Dart Boston: The Hub’s New Hub for Twenty-Something Entrepreneurs
Apparently, social media services like Facebook and Twitter aren’t everything they’re cracked up to be, even for the twenty-somethings who are supposedly their most devoted users. Here in Boston, there’s a new group for young startup types who prefer to talk about their entrepreneurial ambitions in person at actual bars, of all places. It’s called Dart Boston, and it’s now going into its sixth month, with its 22nd meeting planned for this Thursday night.
You don’t have to be under 30 to attend a Dart Boston event—in fact, co-founder Cort Johnson says “people of all ages and backgrounds” are welcome at the weekly meetings, which take place at a different bar or restaurant each Thursday. But you do have to be in your twenties to be a presenter or panelist on “Pokin’ Holes,” the podcast/video/live-streaming show that is the centerpiece of each gathering.
With Johnson as moderator, the show gives one guest entrepreneur each week the opportunity to describe his or her startup and collect feedback from the panelists and the audience. Last week, for example, guest Fan Bi described Blank Label, an online “mass customization” service for men’s dress shirts that will launch at the end of this month. (Bi, 21, is Blank Label’s chief evangelist.)
The show is “really an opportunity to give kids who wouldn’t otherwise be asked to speak their minds a voice, and to give these entrepreneurs who wouldn’t have an opportunity to promote their company the opportunity to share with our community what they’re working on,” says Johnson, who is 24.
Johnson and two fellow twenty-somethings, Jake Cacciapaglia and Alexa Scordato, told me they dreamed up Dart Boston over dinner one night last spring. “Jake and I had been working on a company before this, living out in Foxborough, and we would be driving into the city all the time and meeting all these cool young people,” says Johnson. “We finally decided to get an apartment on Dartmouth Street, and we started inviting all these people over to chat about what was going on. Jake had met Alexa, and we had dinner one night and we thought, ‘Why not turn these conversations we were having about the business ideas that kids were executing upon into a more formal atmosphere?'”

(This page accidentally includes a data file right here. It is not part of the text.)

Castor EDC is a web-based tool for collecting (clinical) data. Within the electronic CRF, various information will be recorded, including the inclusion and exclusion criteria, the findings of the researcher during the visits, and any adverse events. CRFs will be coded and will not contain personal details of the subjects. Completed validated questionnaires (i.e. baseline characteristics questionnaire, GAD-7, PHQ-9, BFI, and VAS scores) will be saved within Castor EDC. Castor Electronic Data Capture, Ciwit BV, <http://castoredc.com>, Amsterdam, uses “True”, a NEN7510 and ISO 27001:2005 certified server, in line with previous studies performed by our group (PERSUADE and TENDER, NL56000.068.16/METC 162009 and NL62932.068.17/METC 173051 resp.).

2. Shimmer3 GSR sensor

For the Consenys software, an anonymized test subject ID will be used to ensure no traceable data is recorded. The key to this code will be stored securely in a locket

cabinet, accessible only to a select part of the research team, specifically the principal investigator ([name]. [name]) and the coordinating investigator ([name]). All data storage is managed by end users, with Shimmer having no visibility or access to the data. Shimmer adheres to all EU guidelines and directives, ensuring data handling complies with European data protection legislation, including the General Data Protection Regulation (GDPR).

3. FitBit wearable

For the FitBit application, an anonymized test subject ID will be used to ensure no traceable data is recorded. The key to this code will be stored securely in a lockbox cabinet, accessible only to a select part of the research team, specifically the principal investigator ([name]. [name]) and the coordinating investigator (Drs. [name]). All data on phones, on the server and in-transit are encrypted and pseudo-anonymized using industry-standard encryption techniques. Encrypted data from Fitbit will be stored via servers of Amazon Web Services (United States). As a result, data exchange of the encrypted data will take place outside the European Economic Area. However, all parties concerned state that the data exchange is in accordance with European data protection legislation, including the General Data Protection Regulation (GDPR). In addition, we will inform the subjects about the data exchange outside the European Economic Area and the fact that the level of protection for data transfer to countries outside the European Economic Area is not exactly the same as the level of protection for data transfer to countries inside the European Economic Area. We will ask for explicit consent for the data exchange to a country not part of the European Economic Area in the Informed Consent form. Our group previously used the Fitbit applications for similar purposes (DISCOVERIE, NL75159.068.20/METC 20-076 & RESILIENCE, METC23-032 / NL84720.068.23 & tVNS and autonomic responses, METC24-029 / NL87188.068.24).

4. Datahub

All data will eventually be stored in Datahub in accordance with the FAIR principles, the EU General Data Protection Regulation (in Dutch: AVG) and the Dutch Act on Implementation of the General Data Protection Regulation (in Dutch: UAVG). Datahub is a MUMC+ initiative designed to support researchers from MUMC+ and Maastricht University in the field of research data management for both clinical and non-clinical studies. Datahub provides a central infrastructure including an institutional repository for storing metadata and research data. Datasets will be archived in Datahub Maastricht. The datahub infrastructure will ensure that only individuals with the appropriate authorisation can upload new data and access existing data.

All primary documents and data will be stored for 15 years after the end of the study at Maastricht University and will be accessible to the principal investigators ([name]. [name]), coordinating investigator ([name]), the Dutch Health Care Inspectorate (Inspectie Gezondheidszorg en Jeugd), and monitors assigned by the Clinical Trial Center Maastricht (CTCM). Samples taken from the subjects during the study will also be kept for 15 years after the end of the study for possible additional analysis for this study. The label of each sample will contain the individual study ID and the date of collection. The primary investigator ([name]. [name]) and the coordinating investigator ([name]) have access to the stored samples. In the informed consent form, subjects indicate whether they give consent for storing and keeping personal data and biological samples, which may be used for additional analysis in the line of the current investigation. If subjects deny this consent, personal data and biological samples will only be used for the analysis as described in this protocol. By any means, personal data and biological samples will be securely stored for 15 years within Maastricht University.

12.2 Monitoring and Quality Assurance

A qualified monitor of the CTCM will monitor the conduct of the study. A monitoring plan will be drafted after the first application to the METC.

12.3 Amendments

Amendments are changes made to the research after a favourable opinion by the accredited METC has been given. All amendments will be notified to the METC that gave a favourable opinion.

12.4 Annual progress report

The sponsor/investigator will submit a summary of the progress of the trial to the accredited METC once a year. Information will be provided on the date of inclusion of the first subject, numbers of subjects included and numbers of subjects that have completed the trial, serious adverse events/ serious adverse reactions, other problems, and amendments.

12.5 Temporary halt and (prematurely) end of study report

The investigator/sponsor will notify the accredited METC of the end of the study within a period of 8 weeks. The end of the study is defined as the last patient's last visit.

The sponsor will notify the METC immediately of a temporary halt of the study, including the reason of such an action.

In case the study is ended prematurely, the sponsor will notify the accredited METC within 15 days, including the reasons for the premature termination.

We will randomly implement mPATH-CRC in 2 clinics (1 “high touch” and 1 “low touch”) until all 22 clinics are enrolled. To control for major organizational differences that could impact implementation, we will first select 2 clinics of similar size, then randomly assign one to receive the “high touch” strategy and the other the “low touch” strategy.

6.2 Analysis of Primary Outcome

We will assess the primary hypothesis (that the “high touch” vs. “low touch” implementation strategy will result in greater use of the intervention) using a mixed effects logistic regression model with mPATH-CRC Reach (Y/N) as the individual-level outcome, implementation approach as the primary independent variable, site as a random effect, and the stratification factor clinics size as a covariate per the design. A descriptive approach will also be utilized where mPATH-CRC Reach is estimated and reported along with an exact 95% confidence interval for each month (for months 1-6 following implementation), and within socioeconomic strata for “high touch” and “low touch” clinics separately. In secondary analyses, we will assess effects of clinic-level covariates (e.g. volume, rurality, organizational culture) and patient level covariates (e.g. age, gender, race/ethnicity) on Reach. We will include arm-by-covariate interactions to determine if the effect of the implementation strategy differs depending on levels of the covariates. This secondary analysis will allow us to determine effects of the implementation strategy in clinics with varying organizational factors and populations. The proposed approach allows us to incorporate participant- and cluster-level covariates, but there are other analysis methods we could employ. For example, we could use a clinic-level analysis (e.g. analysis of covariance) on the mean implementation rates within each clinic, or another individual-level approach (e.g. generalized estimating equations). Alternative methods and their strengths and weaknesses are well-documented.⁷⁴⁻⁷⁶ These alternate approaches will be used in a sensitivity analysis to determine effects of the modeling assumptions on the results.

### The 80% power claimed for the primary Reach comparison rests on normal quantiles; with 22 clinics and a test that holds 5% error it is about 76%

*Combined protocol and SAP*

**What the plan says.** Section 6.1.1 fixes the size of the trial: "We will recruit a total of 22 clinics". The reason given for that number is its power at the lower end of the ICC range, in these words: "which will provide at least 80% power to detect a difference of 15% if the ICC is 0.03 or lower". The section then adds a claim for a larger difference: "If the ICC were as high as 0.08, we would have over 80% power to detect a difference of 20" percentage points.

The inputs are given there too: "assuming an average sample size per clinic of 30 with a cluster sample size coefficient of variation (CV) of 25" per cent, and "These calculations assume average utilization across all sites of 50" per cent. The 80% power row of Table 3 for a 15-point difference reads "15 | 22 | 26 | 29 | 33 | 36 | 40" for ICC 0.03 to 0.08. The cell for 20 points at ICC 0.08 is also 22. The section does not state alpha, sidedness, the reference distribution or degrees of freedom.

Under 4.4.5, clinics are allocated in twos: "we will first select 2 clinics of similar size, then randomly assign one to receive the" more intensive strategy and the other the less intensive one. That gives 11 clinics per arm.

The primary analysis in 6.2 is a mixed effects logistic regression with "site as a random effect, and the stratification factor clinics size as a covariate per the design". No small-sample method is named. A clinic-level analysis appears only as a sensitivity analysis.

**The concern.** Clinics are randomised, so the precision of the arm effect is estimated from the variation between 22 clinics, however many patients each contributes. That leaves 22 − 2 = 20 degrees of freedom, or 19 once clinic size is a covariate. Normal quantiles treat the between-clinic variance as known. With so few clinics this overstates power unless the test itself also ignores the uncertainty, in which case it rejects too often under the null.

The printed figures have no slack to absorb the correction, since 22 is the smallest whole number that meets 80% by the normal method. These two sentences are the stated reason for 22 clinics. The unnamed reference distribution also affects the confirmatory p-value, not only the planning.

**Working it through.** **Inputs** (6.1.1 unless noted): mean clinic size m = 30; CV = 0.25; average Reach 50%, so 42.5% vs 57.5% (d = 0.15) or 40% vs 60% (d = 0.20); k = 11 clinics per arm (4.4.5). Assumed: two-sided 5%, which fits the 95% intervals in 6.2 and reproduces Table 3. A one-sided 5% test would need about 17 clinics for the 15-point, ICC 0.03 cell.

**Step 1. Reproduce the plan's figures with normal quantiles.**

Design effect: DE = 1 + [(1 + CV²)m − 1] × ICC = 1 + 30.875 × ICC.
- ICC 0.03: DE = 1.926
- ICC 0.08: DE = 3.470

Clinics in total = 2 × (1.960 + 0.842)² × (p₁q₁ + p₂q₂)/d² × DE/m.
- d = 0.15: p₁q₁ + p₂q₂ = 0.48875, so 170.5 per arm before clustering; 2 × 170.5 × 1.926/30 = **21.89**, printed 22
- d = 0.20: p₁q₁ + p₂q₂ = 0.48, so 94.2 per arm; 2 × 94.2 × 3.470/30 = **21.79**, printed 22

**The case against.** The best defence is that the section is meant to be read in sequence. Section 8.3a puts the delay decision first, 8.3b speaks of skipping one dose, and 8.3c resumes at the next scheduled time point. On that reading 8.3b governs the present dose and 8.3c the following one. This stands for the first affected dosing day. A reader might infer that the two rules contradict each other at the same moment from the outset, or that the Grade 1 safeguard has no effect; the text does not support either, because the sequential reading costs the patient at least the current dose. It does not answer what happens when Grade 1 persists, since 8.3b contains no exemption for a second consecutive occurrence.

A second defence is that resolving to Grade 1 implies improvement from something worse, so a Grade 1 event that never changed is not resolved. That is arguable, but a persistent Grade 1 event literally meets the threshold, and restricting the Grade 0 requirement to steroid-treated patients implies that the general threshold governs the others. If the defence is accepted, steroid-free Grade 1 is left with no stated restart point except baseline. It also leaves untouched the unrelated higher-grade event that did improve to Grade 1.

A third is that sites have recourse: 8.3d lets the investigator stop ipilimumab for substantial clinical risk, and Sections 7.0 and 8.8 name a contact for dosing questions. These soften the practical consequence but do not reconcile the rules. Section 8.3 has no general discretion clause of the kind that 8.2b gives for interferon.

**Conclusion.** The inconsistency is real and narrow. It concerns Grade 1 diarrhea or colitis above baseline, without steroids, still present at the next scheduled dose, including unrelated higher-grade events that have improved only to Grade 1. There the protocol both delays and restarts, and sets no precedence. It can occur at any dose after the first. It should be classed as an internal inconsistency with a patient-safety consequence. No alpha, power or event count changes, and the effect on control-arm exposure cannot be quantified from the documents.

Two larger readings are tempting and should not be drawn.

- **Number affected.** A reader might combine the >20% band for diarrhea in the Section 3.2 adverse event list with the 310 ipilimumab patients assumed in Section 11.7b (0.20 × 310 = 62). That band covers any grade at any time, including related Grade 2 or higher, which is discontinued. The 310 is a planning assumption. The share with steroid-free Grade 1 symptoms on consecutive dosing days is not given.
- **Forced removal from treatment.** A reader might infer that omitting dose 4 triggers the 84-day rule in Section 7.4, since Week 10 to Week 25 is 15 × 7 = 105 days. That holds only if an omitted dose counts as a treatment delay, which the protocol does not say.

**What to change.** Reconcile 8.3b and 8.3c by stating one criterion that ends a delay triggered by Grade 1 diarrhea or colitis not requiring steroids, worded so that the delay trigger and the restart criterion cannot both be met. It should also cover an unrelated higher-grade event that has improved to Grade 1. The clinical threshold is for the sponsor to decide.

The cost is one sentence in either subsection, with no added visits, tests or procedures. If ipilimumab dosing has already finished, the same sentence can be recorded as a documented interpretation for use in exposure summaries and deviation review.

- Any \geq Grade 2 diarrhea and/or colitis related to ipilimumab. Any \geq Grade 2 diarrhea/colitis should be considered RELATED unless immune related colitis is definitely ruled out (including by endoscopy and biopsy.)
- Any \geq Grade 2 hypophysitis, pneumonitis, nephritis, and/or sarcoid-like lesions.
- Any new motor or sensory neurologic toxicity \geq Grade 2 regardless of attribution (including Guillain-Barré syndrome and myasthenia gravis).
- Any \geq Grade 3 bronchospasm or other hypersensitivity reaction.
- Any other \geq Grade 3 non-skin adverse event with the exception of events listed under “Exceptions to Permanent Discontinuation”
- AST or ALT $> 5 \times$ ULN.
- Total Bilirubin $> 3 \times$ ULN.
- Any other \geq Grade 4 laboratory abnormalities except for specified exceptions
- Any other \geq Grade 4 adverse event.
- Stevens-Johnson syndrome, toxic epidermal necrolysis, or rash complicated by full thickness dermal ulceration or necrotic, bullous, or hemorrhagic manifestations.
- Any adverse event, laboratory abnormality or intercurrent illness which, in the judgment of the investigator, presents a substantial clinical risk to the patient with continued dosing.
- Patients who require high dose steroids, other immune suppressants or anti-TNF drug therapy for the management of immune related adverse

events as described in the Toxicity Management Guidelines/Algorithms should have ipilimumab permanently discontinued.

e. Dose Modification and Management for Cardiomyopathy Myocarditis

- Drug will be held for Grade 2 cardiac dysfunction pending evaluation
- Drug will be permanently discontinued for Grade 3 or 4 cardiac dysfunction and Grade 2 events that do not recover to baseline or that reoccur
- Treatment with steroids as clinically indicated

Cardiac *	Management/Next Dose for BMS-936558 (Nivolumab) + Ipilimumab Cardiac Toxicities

The club was originally called Dart 102, after the address of Johnson and Cacciapaglia’s Dartmouth Street digs, but the gatherings quickly grew too large for the apartment, which sent the group barhopping and led to the name change. A typical Dart Boston evening starts with “Pokin’ Holes” at 6:45 p.m. and includes a couple of hours of cocktails and networking after the show. (You can watch or listen to the recorded shows here.)
Scordato, a former employee at Burlington, MA-based social software startup Mzinga who recently took a job in New York with public relations giant Porter Novelli, says she thinks Dart Boston fills a troubling vacuum in the Boston area. She notes that there’s a ton of young talent coming out of the regions’ universities—she calls Boston an “academic Acropolis”—but she says that once these young people have left school, they’re basically cut loose by their former home institutions and social groups, and they often feel they need to leave for places like New York or California to find a new community.